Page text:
“Weren\’t you afraid?” This is a common question friends ask after seeing pictures of how close we were to lions, elephants, leopards, and hippos. After all, our safari into the African bush wasn\’t Disney\’s Animal Kingdom, and watching a lion pride hunt and kill its prey made that apparent. But I never was fearful. There were times when adrenalin heightened my awareness, but the trust in our trackers and guides transcended my fear.
I wish I could say the same about many who guide our workplaces and hold leadership roles in our organizations. In that terrain, I am afraid.
Afraid that the economic crisis punctuated by the greed and excess will continue to erode the trust necessary to engage the unengaged; afraid that tough decisions for layoffs by some are becoming an easy out for others; and afraid that like the children\’s fable of the “Emperor\’s New Clothes,” leaders are believing advisors who tell them what they want to hear and that “everything is still all right.”
But it\’s not. The truth is that everything isn\’t all right in our workplaces. People are frustrated, angry, disillusioned, tired, and afraid. Not to mention skeptical, cynical, and distrustful. And those plaques touting people as your most important asset, take them down. They\’re a hypocritical reminder of last century\’s failed promise. Not everywhere, of course, but in far too many organizations.
In the past twelve months I\’ve been in dozens of states, worked with numerous companies, and spoken to thousands of employees. My perspective is this: the majority of workplaces haven\’t been “all right” for some time.
Discretionary efforts are tamed, ideas are shelved in heads, and interest in work has waned at a time when intellectual property and initiative are competitive necessitates leaders can\’t buy with just a paycheck. And a leader mentality that “they” should be happy that “they” even have a job is hardly a model for inspiring more than basic effort.
Employees are waiting for “follow-me” leaders. They\’re watching for alignment between what leaders say and what they do. They\’re looking for people they can trust. There\’s an often-repeated story about political and spiritual leader Mahatma Gandhi which illustrates this concept.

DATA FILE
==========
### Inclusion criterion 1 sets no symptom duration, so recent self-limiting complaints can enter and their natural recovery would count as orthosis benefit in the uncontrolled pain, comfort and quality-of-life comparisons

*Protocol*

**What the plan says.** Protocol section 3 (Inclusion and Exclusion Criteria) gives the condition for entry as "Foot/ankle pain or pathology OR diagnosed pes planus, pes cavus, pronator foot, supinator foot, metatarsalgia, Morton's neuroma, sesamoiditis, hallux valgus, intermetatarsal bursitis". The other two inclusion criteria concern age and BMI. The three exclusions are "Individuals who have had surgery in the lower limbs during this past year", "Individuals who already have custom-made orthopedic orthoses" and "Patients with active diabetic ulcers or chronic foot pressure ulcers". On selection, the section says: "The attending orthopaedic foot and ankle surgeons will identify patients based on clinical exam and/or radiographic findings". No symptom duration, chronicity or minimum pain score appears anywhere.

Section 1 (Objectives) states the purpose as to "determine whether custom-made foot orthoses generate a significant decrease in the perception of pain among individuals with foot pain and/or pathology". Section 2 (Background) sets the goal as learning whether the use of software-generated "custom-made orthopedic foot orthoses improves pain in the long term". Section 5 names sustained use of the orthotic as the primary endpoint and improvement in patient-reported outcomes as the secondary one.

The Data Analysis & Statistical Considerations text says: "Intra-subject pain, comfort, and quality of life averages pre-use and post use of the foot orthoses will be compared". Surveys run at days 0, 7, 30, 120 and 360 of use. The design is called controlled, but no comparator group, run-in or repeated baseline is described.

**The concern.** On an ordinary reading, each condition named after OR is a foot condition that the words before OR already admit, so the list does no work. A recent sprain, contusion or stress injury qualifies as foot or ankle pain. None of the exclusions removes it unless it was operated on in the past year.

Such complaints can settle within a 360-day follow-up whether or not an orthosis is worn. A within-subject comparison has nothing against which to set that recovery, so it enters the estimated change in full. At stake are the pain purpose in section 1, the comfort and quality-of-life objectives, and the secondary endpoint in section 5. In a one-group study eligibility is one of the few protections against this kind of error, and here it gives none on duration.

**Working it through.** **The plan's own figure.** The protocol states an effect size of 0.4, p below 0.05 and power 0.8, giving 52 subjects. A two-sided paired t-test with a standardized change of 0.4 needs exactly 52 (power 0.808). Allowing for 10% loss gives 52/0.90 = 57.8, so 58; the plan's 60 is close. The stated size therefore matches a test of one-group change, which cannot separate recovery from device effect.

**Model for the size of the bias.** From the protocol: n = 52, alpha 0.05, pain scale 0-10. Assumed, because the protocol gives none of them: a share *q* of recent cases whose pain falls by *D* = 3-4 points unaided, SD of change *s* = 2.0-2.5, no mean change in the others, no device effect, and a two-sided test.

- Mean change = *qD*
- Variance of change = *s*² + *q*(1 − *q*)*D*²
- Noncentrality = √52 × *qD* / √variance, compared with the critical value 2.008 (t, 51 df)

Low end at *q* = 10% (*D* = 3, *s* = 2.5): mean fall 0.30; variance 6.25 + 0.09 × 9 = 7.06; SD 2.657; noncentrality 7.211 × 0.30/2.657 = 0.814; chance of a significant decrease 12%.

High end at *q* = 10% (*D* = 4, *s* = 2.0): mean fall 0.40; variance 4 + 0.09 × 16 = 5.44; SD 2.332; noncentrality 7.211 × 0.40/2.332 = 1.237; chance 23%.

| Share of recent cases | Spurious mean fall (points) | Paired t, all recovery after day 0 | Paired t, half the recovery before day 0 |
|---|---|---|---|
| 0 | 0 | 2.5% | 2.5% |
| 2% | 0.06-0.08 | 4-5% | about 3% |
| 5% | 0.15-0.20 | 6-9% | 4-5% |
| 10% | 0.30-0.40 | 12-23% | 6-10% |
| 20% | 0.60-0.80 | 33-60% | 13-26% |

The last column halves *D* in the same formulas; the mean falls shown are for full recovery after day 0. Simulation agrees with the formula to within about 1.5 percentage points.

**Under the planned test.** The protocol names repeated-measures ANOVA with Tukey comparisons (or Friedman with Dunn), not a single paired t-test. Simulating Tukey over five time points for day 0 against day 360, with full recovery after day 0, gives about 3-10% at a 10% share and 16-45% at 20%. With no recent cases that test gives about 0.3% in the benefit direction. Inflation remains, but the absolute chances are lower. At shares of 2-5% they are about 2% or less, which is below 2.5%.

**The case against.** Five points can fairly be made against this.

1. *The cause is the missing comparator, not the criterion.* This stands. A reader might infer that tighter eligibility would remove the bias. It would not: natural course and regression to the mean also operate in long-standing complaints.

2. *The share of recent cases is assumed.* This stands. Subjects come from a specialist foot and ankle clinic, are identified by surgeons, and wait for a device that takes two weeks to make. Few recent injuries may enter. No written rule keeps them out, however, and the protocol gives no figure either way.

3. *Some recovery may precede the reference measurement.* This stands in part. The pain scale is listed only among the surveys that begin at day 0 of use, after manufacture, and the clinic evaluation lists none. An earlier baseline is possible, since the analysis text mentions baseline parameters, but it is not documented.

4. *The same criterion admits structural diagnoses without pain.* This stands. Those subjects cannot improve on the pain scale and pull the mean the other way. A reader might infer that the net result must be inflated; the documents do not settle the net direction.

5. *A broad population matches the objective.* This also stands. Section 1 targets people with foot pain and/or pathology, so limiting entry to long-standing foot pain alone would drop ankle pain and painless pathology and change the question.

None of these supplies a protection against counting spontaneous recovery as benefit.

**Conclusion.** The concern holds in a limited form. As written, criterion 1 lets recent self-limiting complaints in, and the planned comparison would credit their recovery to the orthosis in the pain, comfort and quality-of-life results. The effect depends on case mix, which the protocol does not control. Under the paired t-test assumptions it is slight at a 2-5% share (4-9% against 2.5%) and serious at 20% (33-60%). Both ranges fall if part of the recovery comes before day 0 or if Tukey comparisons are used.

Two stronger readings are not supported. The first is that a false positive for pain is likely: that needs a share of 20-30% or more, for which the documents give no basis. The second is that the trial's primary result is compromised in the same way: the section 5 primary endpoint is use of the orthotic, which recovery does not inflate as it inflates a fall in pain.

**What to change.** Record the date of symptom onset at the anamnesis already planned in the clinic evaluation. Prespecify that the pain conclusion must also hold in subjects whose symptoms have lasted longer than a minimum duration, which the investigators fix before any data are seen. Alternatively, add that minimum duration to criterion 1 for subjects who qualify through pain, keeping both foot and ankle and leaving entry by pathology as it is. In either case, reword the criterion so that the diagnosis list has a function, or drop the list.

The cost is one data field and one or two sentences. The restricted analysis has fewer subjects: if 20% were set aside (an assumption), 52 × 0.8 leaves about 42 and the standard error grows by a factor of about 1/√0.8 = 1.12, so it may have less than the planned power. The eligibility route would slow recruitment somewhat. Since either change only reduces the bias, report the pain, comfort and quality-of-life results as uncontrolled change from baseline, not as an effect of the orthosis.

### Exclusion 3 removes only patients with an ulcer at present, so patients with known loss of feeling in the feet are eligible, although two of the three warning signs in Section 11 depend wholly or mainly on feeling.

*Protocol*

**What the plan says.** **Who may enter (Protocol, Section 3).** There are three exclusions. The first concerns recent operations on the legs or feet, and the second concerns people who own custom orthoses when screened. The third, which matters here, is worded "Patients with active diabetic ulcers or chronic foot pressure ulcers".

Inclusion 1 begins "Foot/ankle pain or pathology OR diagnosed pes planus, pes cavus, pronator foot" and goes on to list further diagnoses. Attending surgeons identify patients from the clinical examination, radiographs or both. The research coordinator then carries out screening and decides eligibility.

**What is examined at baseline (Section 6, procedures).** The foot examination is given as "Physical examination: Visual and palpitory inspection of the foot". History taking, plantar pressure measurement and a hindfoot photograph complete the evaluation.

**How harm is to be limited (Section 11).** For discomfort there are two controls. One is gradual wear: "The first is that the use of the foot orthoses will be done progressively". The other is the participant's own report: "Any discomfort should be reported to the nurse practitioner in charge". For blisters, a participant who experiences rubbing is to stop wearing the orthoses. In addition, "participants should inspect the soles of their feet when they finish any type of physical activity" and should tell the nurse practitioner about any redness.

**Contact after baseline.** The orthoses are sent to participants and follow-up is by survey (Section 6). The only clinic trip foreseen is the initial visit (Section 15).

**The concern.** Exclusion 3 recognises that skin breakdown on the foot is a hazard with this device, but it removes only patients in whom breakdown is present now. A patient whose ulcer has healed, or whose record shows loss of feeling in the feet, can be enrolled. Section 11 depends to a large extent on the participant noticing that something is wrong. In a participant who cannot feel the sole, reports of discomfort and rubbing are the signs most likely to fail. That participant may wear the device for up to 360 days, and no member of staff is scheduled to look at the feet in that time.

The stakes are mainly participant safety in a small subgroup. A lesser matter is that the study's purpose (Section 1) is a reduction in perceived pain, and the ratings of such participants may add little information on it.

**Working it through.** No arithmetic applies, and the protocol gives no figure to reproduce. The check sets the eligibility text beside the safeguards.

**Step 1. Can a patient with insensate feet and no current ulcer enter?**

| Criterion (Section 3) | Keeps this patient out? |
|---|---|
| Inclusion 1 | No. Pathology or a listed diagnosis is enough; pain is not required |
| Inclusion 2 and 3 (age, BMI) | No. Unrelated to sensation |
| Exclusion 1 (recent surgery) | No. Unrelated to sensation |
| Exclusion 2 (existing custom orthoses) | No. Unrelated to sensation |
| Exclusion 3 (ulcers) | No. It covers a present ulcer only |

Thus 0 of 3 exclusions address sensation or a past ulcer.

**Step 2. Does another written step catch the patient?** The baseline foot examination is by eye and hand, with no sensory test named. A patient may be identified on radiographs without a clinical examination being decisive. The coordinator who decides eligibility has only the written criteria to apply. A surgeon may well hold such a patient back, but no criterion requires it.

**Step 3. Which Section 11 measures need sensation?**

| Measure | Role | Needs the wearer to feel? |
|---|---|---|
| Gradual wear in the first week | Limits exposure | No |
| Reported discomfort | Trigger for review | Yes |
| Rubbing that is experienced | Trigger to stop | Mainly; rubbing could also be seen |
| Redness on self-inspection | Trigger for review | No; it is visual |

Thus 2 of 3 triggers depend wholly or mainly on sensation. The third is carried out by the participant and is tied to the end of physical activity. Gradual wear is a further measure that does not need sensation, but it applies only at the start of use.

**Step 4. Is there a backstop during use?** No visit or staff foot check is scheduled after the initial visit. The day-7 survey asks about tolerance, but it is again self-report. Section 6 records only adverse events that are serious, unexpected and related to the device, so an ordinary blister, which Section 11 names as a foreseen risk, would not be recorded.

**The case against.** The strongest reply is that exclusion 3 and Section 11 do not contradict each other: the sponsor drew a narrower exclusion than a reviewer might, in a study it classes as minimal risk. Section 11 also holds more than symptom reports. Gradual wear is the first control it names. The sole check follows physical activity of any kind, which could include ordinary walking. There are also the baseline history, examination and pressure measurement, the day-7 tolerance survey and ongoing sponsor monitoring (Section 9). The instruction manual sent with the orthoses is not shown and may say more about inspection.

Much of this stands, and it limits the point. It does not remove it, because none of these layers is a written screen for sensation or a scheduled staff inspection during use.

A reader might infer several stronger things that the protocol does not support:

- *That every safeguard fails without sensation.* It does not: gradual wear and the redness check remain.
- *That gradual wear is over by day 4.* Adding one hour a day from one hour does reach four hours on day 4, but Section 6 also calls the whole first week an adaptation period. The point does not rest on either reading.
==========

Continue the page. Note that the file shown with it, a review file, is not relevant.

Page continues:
The story goes that a woman approached Gandhi with a small child in hand, asking him if he would please help her by telling her son to stop eating sweets. “Well,” Gandhi said, pausing to consider her request. “Yes I can help you, but you\’ll need to come back in a week.” So in a week the mother returned with her son and Gandhi told the boy, “Don\’t eat sweets.”
Surprised by his words, the mother asked if that was all he had to say to her son. “It is,” Gandhi replied. “Couldn\’t you have told him that when we were here a week ago?” she queried. “No,” said Gandhi. “A week ago I was still eating sweets.”
As a leader, your self-alignment influences your credibility with staff. Credibility ignites trust. Trust fuels followership and engagement. Self-alignment differs from the commonly repeated phrase “walk the talk.” It\’s the difference between being and acting.
Let\’s say you “walk the talk” of your company\’s value of sustainability and going green, acting accordingly when it\’s convenient. But when it\’s inconvenient or you\’re at home or a sacrifice is required, your actions don\’t align. That\’s because this value isn\’t part of who you are (at least not yet), even though you may “do it” at work.
Or maybe you announce a cost cutting initiative, eliminating business class for international travel, reducing per diem amounts, and freeze hiring and salaries. But you exempt the senior management team because they “deserve” the perks, and you certainly aren\’t going change to commercial flights or forego your bonus. Contrast that with a follow-me leader who models what she expect from others and follows her own edicts.
A black-tipped tail serves as a follow-me mark in the African bush so that prides can follow the leading lion, but those who lead in the business world don\’t get followers just because their title says they should. They get them by being self-aligned. Employees decide which leaders they will give their ideas, enthusiasm, and commitment to.
These follow-me leaders realize that a “win” game no longer plays in successful workplaces. They bring the best of who they are to their work and help others do the same. That approach grows the pie bigger for everyone as they operate with a philosophy that it\’s only when we\’re all winning that we all win. And when the pie shrinks from time to time, they share that as well.
Winning philosophies drive their behaviors, creating work groups, communities, schools, and homes where others thrive, differences are embraced, and ideas, productivity and excellence flourish. These follow-me leaders offer the why behind the what, give trust, and share knowledge openly.
So here\’s the bottom line: we have a choice. We can continue the de-motivating spiral of self-indulgent unaligned leaders, or we can decide to create tomorrow\’s workplaces by being self-aligned ourselves, and expecting nothing less from those we are willing to follow.
(c) 2008 Nan S. Russell. All rights reserved.
Author of Hitting Your Stride: Your Work, Your Way (Capital Books; January 2008). Host of “Work Matters with Nan Russell” weekly on webtalkradio.net. Nan Russell has spent over twenty years in management, most recently with QVC as a Vice President. Sign up to receive Nan\’s “Winning at Working” tips and insights at www.nanrussell.com